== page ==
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Dr Helen Heath

 Name: Dr Helen Heath

 


Age range: 41-50


Research institution: Physics Lab, University of Bristol


Research career length: 30 years


Research Council:
Science and Technology Facilities Council (STFC)


Location: Bristol, England


Salary: £50-70k


Brief summary of research: High energy particle physics


School qualifications:
A-levels: Mathematics, Further Mathematics, Higher Mathematics, Physics and Chemistry


Qualifications post-school:
BA Physics, Oxford University
PhD in High Energy Particle Physics, University of Bristol, including a year spent at CERN


Career path:
Postdoctoral research Toronto (University of York) on ZEUS experiment at Hamburg in Germany
Research assistant and temporary Lecturer, University of Bristol
Super Conducting Supercollider
CMS experiment (Compact Muon Solenoid detector)

Some of the most important research that is taking place in physics uses immense energy to collide particles at extremely high speed, to find smaller particles that have been predicted to exist. Helen Heath is part of a worldwide community of physicists and engineers whose work is helping us to understand what everything is made of.

What is exciting about particle physics is that we investigate what everything is made of - the fundamental structure of matter. For example, collisions between protons at extremely high energies in the Large Hadron Collider have allowed us to produce the Higgs boson, which scientists have been trying to find for decades. Another part of my research programme, NA62, is more subtle, and will study very rare decays of particles called kaons and look for differences from the predictions of current theories which could indicate new particles too massive to be observed directly.

After my A-levels I went to Oxford University to study physics. Since my father had been my maths teacher, my act of teenage rebellion was to take physics not maths at university. I'd got interested in particle physics while doing a project at school. I had hoped to become a teacher, but didn’t get a place at my preferred university (Bristol) to train, but I was offered a chance to do a PhD there - so I decided to do that first! During this time I spent a year working on an experiment called NA32 at CERN, the European Laboratory for Particle Physics in Geneva, investigating particles containing charm quarks.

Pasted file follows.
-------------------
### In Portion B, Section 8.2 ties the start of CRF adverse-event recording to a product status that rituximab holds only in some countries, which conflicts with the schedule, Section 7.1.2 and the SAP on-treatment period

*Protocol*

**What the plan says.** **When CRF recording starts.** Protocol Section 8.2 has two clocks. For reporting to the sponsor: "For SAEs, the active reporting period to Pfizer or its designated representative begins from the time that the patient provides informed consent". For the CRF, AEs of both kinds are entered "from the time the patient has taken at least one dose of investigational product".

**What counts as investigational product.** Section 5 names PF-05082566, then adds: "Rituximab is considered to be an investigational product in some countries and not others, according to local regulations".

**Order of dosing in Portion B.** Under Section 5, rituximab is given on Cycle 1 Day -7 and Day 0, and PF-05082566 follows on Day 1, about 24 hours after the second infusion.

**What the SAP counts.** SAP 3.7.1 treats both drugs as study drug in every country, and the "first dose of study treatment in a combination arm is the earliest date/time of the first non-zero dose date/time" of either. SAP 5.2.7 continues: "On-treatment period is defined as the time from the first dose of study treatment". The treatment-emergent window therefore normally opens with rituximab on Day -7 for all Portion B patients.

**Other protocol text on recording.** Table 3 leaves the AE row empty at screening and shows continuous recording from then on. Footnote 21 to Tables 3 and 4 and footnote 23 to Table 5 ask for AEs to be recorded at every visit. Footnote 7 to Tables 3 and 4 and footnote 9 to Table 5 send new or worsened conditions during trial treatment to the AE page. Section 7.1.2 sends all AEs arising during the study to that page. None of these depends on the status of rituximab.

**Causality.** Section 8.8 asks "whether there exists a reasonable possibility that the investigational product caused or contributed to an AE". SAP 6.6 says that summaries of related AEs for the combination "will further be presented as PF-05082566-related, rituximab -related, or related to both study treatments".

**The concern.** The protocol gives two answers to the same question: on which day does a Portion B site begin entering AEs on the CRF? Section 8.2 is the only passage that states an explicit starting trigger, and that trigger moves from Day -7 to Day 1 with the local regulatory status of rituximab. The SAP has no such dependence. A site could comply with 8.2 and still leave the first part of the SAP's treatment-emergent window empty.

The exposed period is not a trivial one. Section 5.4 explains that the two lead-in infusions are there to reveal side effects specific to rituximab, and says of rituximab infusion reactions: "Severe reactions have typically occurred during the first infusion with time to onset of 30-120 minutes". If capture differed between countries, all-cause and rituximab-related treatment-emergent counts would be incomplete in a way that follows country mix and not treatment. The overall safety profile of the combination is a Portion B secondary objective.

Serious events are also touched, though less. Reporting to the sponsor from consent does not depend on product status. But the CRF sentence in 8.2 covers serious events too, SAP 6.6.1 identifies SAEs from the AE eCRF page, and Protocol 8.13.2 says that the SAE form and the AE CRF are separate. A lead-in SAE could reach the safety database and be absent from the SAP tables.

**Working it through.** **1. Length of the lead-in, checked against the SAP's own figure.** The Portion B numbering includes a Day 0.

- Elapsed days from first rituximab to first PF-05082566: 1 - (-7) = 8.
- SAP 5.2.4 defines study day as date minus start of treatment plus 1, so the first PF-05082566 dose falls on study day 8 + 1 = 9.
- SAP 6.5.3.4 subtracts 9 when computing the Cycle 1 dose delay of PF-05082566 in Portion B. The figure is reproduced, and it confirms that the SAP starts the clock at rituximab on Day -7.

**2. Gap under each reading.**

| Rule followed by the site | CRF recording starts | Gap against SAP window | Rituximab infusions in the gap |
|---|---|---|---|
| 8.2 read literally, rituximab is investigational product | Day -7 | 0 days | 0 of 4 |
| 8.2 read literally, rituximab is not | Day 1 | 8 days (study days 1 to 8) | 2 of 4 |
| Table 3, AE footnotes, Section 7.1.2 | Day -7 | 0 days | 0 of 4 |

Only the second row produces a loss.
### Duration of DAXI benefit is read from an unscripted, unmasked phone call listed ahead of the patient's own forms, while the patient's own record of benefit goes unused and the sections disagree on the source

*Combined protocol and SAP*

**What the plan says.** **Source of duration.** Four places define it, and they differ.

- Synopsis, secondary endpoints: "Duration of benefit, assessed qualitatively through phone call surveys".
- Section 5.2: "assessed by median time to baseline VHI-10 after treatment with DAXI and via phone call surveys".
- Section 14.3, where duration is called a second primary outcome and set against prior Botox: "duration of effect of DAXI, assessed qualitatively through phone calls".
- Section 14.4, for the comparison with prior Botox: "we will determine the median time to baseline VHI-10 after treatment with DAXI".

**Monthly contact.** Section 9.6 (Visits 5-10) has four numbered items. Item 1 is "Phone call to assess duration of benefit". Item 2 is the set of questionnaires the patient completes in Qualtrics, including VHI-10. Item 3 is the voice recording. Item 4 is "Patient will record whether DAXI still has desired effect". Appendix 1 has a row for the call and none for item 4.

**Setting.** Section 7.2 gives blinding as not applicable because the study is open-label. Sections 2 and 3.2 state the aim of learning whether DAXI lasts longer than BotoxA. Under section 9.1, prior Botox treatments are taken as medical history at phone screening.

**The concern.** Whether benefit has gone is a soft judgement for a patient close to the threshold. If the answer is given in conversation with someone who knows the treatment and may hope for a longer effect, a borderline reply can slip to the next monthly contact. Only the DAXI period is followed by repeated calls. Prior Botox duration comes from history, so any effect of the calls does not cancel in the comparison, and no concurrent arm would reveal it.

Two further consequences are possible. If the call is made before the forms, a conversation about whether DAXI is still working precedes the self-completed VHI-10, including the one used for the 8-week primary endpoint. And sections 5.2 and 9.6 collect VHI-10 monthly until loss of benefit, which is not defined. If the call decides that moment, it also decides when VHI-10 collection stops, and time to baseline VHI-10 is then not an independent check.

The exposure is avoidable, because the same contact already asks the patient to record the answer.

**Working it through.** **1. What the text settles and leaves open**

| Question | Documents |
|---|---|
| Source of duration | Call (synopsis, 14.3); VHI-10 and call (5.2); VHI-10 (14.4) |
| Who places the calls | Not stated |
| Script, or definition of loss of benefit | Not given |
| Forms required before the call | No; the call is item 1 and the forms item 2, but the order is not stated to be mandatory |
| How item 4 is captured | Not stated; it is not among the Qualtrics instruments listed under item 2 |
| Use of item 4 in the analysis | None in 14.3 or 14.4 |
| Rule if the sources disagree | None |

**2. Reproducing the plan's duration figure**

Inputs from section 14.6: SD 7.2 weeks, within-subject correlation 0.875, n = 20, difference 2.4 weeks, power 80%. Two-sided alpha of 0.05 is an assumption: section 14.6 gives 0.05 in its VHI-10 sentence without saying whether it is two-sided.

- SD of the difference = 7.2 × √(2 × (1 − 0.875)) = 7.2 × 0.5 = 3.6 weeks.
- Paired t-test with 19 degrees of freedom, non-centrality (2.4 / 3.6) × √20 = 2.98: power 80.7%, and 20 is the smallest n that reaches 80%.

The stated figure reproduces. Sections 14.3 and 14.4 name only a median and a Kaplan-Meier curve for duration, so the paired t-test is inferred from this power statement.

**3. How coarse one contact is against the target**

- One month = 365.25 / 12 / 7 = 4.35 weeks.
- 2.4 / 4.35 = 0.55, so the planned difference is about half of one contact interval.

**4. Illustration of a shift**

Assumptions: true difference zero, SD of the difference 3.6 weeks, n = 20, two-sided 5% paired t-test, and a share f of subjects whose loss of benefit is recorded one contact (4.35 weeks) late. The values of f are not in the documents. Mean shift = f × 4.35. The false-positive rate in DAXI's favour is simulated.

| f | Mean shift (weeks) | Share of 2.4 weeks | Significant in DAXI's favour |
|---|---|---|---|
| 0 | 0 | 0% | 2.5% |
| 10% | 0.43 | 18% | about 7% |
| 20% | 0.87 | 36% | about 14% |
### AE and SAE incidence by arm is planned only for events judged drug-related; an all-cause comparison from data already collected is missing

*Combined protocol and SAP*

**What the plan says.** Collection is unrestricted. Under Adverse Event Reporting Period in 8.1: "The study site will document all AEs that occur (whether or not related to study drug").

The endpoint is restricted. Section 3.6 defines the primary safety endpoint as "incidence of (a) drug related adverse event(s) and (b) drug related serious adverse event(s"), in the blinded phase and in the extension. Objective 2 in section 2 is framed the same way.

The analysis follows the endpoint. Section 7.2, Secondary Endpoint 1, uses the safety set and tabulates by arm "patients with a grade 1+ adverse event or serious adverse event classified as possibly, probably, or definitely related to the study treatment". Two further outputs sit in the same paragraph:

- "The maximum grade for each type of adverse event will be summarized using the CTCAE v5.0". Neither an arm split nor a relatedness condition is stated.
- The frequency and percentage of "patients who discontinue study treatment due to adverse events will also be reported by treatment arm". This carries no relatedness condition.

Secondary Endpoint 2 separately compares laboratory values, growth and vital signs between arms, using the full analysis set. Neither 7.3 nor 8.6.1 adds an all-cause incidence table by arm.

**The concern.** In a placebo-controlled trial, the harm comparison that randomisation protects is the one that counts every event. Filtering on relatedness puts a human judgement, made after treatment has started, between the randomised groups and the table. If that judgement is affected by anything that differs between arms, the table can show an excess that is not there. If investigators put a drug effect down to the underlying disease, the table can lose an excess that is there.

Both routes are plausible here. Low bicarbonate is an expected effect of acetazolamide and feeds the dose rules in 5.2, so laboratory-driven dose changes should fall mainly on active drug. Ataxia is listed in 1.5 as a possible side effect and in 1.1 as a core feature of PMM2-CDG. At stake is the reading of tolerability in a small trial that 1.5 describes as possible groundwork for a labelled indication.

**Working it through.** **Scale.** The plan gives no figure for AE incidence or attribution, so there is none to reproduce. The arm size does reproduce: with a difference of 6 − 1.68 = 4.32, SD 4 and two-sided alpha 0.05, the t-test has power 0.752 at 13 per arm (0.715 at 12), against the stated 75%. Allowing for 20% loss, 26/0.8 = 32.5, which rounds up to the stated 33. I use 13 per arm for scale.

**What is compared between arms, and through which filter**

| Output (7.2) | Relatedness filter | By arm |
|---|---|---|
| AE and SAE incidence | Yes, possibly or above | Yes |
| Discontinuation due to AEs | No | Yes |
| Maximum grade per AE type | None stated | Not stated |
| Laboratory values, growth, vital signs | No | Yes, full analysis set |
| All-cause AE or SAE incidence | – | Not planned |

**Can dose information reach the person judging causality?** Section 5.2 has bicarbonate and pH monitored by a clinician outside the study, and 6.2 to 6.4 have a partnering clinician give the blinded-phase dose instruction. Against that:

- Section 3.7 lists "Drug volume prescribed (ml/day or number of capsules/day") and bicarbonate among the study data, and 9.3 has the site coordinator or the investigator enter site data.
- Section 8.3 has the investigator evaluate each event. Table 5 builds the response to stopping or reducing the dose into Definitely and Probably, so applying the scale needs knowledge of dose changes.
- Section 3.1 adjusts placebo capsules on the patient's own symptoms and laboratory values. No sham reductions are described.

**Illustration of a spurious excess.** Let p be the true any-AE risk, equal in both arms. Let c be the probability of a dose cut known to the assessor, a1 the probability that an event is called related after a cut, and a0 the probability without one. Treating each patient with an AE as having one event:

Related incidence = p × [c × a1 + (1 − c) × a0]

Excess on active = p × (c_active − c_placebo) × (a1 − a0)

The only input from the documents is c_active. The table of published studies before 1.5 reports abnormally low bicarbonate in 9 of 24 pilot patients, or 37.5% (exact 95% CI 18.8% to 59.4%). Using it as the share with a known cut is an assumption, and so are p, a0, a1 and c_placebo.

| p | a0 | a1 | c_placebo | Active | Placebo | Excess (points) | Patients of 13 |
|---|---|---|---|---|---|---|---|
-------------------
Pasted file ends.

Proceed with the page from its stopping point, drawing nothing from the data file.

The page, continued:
Sometimes I forget why the work I do is exciting, but I do quite a lot of public understanding, and other people’s interest is very good for reminding me that we are doing something very challenging and interesting

On completing my PhD, I went to Toronto to work on a large construction project, forming part of an experiment called ZEUS, based in Hamburg, Germany. This was followed by a return to Bristol as a research assistant and temporary lecturer. Over the following five years I managed to have three children and had my appointment made permanent. I also worked briefly on a high profile, but later cancelled project - the Super Conducting Supercollider. I’ve worked on an experiment called CMS (Compact Muon Solenoid detector, since you asked) and other collider projects. Some people may think of an experiment as a small venture but on CMS, there were around 2000 physicists plus about the same number of engineers and technicians - so it was a huge team effort and takes some organising too.

I teach one or two lecture courses, am a personal tutor to about 15 students and supervise a couple of final year undergraduate projects. I also chair the teaching committee, which considers proposals for change from staff and students. I’m involved in reviewing new programmes from other university faculties and have just retired as the Chair of the STFC Women in Science Focus group, and joined the Institute of Physics education board. I am one of the publications committees for CMS which reviews publications before they are sent to journals.

The benefits of some research is much easier to see. I have colleagues using particle physics techniques for medical applications. However research often requires immense ingenuity and can have benefits far beyond the original aims. The techniques being used in medical work might not have been developed if it wasn't for curiosity driven research.

 


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